Trabakoolas et al v. Watts Water Technologies, Inc. et al

Filing 210

Order by Chief Magistrate Judge Elizabeth D. Laporte granting in part and denying in part 152 Motion to Compel.(knmS, COURT STAFF) (Filed on 8/1/2013)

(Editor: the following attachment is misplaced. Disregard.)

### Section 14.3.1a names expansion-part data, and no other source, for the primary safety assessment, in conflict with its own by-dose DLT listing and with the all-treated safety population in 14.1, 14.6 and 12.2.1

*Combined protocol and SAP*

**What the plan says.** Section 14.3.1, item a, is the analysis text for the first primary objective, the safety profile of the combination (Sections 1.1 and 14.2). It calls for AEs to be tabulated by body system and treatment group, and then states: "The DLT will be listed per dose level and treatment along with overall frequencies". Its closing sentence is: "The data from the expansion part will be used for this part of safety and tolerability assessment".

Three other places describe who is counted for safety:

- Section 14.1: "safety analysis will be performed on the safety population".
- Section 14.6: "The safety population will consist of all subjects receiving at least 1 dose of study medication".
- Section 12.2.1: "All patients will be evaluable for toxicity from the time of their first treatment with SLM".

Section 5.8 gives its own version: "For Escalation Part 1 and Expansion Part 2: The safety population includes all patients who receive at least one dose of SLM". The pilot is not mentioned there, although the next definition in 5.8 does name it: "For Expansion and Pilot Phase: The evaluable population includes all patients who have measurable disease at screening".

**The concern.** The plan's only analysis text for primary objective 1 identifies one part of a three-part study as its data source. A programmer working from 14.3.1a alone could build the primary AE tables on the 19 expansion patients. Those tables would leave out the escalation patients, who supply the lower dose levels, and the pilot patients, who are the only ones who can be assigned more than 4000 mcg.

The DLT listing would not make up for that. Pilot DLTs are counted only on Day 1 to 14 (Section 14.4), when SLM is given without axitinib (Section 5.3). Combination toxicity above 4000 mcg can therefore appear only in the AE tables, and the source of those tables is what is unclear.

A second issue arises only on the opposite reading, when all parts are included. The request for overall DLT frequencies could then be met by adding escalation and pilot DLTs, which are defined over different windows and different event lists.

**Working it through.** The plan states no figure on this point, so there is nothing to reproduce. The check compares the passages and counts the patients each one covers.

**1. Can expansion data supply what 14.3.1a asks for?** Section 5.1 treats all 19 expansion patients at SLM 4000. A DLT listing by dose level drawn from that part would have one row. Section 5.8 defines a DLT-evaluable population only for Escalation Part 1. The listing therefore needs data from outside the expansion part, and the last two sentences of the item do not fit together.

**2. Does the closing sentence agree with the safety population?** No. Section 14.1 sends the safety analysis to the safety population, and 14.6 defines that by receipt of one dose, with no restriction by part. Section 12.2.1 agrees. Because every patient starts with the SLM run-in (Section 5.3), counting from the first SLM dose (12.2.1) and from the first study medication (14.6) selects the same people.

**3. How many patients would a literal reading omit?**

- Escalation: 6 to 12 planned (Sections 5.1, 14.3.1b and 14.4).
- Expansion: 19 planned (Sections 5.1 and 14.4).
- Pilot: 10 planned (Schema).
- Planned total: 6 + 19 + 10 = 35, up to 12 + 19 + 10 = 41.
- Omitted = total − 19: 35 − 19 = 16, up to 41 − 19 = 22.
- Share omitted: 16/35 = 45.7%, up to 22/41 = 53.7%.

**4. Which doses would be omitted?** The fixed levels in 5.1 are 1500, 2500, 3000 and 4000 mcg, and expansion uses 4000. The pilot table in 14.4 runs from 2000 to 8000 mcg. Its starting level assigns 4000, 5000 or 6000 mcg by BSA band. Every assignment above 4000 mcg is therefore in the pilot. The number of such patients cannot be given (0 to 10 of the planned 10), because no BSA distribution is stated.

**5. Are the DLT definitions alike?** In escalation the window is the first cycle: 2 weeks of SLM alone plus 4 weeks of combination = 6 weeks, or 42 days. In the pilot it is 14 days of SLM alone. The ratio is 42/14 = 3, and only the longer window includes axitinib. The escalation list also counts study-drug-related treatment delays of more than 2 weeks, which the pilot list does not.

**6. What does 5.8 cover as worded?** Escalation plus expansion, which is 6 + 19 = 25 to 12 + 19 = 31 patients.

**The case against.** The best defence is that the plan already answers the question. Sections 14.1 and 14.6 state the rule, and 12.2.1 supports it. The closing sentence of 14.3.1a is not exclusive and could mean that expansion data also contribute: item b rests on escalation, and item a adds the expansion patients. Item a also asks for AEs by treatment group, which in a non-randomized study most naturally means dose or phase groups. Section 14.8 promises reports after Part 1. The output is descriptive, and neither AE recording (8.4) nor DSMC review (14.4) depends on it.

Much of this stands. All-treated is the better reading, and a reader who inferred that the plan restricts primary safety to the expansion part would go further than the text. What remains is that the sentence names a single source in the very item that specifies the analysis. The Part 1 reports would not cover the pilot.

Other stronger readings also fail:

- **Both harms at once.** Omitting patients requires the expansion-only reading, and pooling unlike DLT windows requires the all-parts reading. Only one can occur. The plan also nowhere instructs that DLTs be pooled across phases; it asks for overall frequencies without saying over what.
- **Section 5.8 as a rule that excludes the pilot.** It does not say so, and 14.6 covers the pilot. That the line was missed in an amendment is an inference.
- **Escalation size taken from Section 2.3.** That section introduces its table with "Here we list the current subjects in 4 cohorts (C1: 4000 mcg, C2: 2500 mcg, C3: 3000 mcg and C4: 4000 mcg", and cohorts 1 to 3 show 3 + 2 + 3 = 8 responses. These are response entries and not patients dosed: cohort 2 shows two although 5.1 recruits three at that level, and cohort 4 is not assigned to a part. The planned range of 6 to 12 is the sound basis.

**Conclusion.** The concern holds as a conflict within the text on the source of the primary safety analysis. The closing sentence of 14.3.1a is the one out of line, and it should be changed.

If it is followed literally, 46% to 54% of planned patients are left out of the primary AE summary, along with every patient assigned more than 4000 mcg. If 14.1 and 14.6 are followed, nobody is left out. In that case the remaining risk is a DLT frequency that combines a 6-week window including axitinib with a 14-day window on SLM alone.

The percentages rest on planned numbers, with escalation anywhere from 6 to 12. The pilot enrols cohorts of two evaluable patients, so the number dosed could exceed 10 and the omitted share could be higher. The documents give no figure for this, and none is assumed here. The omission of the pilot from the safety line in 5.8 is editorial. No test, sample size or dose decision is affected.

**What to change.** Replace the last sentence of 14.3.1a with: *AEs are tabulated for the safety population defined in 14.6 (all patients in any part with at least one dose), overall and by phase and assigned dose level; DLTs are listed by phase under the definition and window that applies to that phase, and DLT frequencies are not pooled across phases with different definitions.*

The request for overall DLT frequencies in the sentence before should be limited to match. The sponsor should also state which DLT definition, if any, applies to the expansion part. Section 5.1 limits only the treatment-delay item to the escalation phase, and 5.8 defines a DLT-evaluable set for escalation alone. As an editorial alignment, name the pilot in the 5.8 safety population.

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1 2 3 4 5 6 7 8 UNITED STATES DISTRICT COURT NORTHERN DISTRICT OF CALIFORNIA 9 10 11 JASON TRABAKOOLAS, SHEILA STETSON, CHRISTIE WHEELER, JACK MOONEY, and KEVEN TURNER individually and on behalf of all others similarly situated, 12 13 14 15 Plaintiffs v. WATTS WATER TECHNOLOGIES, INC., WATTS REGULATOR CO., WOLVERINE BRASS, INC., AND JOHN DOES 1-100. 16 17 Defendants. No. 3:12-cv-01172-WHO (EDL) DISCOVERY MATTER [PROPOSED] ORDER GRANTING IN PART AND DENYING IN PART PLAINTIFFS’ MOTION TO COMPEL DISCOVERY AS MODIFIED Date: July 16, 2013 Time: 9:00 a.m. Courtroom: E, 15th Floor Magistrate Judge Elizabeth D. Laporte Action Filed: March 8, 2012 18 19 20 21 22 23 24 25 26 27 28 [3:12-cv-01172-WHO (EDL)] [PROPOSED] ORDER GRANTING IN PART AND DENYING IN PART MOTION TO COMPEL DISCOVERY 1 Plaintiffs’ Motion to Compel Discovery (“Motion”) came before this Court for 2 determination on July 16, 2013. After oral argument and consideration of the record, 1 and for 3 GOOD CAUSE SHOWN, the Court hereby GRANTS Plaintiffs’ Motion in part and DENIES it in 4 part, as described herein. 5 Federal Rule of Civil Procedure 26(b)(3) protects from discovery those documents “that are 6 prepared in anticipation of litigation or for trial by or for another party or its representative 7 (including the other party’s attorney, consultant, surety, indemnitor, insurer or agent).” FED. R. CIV. 8 P. 26(b)(3). 9 Watts argues that, based on its experience, a significant percentage of the product liability 10 claims it receives that relate to failed toilet connectors ultimately result in some form of litigation 11 (typically arbitration), so it is reasonable that Watts “anticipates that every product liability claim it 12 receives may eventually be the subject of litigation.” (See, e.g., Greenslade Decl. ¶5.) Plaintiffs 13 argue that Watts, being self-insured and with its Risk Management Department performing in- 14 house claims investigation and adjusting practices as a routine part of its operation, cannot resist 15 discovery into its claims adjustment process because some significant percentage of claims it 16 receives ultimately ripen into some form of litigation. The Court finds persuasive and analogous the cases cited by Plaintiffs, which stand for the 17 18 proposition that where claims adjustments and investigations are done in the normal course of 19 business they are not generally considered protected work product prepared “in anticipation of 20 litigation.” See EEOC v. Safeway Store, Inc., 2002 U.S. Dist. LEXIS 25200, at *17 (rejecting work 21 product assertion for claims “prepared in the ordinary course of investigating and adjusting such 22 claims by Safeway as a self-insurer.”); Moe v. Sys. Transp., Inc., 270 F.R.D. 613, 624-26 (D. Mont. 23 24 25 26 27 1 In ruling on the Motion, the Court considered the parties’ briefing (Dkt. No. 152,164, and 177) and supporting papers. On June 17, 2013, this Court ordered (Dkt. 159) Plaintiffs to identify, and Defendants to submit, up to 35 documents to this Court for in camera review. These documents, submitted to the Court on June 21, 2013, had either been produced and clawed back by Defendants pursuant to the Protective Order (Dkt. 96) entered in this case, or appeared as items on two privilege logs served by Defendants: (1) a Custodial ESI Privilege Log; and (2) a Claims Files Privilege Log, the most recent versions of each of these Privilege Logs having been served on May 15, 2013. 28 [3:12-cv-01172-WHO (EDL)] [PROPOSED] ORDER GRANTING IN PART AND DENYING IN PART MOTION TO COMPEL DISCOVERY 1 1 2010) (self-insured’s reliance on claim itself as cause to anticipate litigation is insufficient to 2 counter self-insured’s obligation to investigate and evaluate claim against self-insured entity in the 3 ordinary course of its business); Parrick v. FedEx Grounds Package Sys., No. CV 09-95-M-DWM- 4 JCL, 2010 U.S. Dist. LEXIS 72814, at *30-34 (D. Mont. July 19, 2010) (rejecting self-insured 5 FedEx assertion that notification of fatal accident claim “as having caused it to anticipate litigation 6 is not sufficient to counter the well-settled scope of a self-insured’s ordinary course of business – 7 that being investigation and evaluation of claims against FedEx.”); St. Paul Reins. Co. v. Comm. 8 Fin. Corp., 197 F.R.D. 620, 636-637 (N.D. Iowa 2000). Nor is it sufficient to put the risk 9 management department under reporting to an attorney. 10 The Court disagrees with the argument that because Watts has an in-house claims 11 department that handles the initial claims adjustment question “do we pay them or not?” and as a 12 statistical matter a large percentage of claims do turn into a form of litigation, that whenever a 13 claim is made, even without an explicit threat of litigation, there is a reasonable anticipation of 14 litigation. It is not enough that some significant percentage of claims may ripen into litigation. 15 Courts have not taken that statistical type of approach, and I decline to do so here. 16 In order to properly assert work product protection, Watts must identify a “critical factor 17 that made it anticipate litigation” for each document, and “demonstrate that the critical factor did 18 indeed make the insurer deal with the insured in a different way.” Moe, 270 F.R.D. at 625. Thus, 19 Watts must identify a trigger event to assert it reasonably anticipates litigation for each document it 20 claims to be protected as work product. Depending on the circumstances, these triggers could 21 include the involvement of legal counsel on behalf of the claimant, or the denial of a claim. 22 I conclude that certain Clawback Documents involving toilet connector review studies (the 23 “Connector Review Documents”) are not protected work product and must be produced. I find that 24 the Connector Review Documents are general analyses of claim trends, not prepared in anticipation 25 of specific litigation. Watts concedes that the Connector Review Documents had a business 26 purpose, but provides declarations from in-house attorneys Brian Davis and Claudette Barker to 27 establish that they also had a legal purpose, and argues that these dual-purpose documents fall 28 [3:12-cv-01172-WHO (EDL)] [PROPOSED] ORDER GRANTING IN PART AND DENYING IN PART MOTION TO COMPEL DISCOVERY 2 1 within the scope of work product protection. I disagree. Pursuant to the Ninth Circuit’s but-for 2 test in In Re Grand Jury Subpoena, 357 F.3d 900, 907 (9th Cir. 2004), if the document would have 3 been created anyway for a business purpose, it is not enough that it might have had a litigation 4 purpose. I find that the Connector Review Documents deal with customer perception, customer 5 satisfaction, financial burden of claims on cash flow, product improvement and the like. I conclude 6 that the Connector Review Documents would have been created anyway for a business purpose. 7 FINDINGS REGARDING CERTAIN DOCUMENTS SUBMITTED IN CAMERA 8 9 10 11 As noted above, the parties submitted 35 documents to the Court for in camera review. I issued oral rulings as to specific documents as set forth in the official transcript of the July 16 hearing, attached hereto as Exhibit A. These rulings may be summarized, as follows: (i) produced; 12 13 Document 1184 from the Claims Files Privilege Log is not protected and must be (ii) Spreadsheets relating to claims files are to be produced, but notes of attorneys adding 14 mental impressions and non-relevant information regarding products other than the 15 toilet connectors at issue in this litigation may be redacted; 16 (iii) protected from disclosure and may be withheld from production; 17 18 (iv) 19 20 Spreadsheets, or parts thereof, relating to matters in active arbitration or litigation are Document 922 from the Custodial ESI Privilege Log is not relevant and production is not required; (v) Document 61 from the Custodial ESI Privilege Log does not appear to contain legal 21 analysis or strategy, and does not relate to a specific threat of litigation. Therefore I 22 conclude that this document does not demonstrate anticipation of litigation. Thus it is 23 not protected work product, and must be produced; 24 (vi) 25 26 27 Document 226 from the Custodial ESI Privilege Log is an email from in-house attorneys and is protected; (vii) Documents 57-58 and 1098 from the Custodial ESI Privilege Log are communications between in-house attorneys and Watts employees relating to the content of toilet 28 [3:12-cv-01172-WHO (EDL)] [PROPOSED] ORDER GRANTING IN PART AND DENYING IN PART MOTION TO COMPEL DISCOVERY 3 1 connector labels. I find that these documents seek legal advice, and therefore they are 2 protected as attorney client privilege and were properly withheld; 3 (viii) Documents 762, 768 and 773 from the Custodial ESI Privilege Log are not protected 4 5 and must be produced; (ix) Document W0019724 must be produced, but the last paragraph contains protected 6 content and can thus be redacted. 7 8 The Court ORDERS: 9 1. All documents for which production has been specifically directed must be 10 produced within 15 days of this Order, with the exception of spreadsheets. Recognizing that the 11 redaction process relating to spreadsheets may be extensive and time consuming, the Court orders 12 that spreadsheet documents are to be produced within 30 days of this Order. If Defendants appeal 13 any aspect of this Order to the District Court pursuant to Fed. R. Civ. P. 72(a) and L.R. 72-2, any 14 obligation to produce such affected documents is suspended until the District Court has issued a 15 decision. 16 2. The parties are to use the Court’s guidance provided at the July 16 hearing, and 17 promptly begin a meet and confer process with respect to the remaining documents that Plaintiffs 18 have challenged, as described in their Motion (Dkt. 152), as well as the documents that Defendants 19 indicated their intent to claw back in correspondence dated June 24, 2013. Defendants will 20 thereafter produce documents on a rolling basis, as agreed by the parties. 21 IT IS SO ORDERED. 22 23 Dated: Augsut 1, 2013 Honorable Elizabeth D. Laporte United States Chief Magistrate Judge 24 25 26 Submitted by: 27 Joseph J. Tabacco, Jr. (SBN 75484) 28 [3:12-cv-01172-WHO (EDL)] [PROPOSED] ORDER GRANTING IN PART AND DENYING IN PART MOTION TO COMPEL DISCOVERY 4 1 2 3 4 5 Todd. A. Seaver (SBN 271067) BERMAN DEVALERIO One California Street, Suite 900 San Francisco, CA 94111 Telephone: (415) 433-3200 Facsimile: (415) 433-6282 Email: 6 Liaison Counsel for the Putative Classes 7 Simon Bahne Paris (admitted pro hac vice) Patrick Howard (admitted pro hac vice) Charles J. Kocher (admitted pro hac vice) SALTZ, MONGELUZZI, BARRETT & BENDESKY, P.C. One Liberty Place, 52nd Floor 1650 Market Place Philadelphia, PA19103 Telephone: (215) 575-3985 Facsimile: (215) 496-0999 Email: 8 9 10 11 12 13 14 15 Interim Lead Class Counsel for the Putative class 16 17 18 19 20 21 22 23 24 25 26 27 28 [3:12-cv-01172-WHO (EDL)] [PROPOSED] ORDER GRANTING IN PART AND DENYING IN PART MOTION TO COMPEL DISCOVERY 5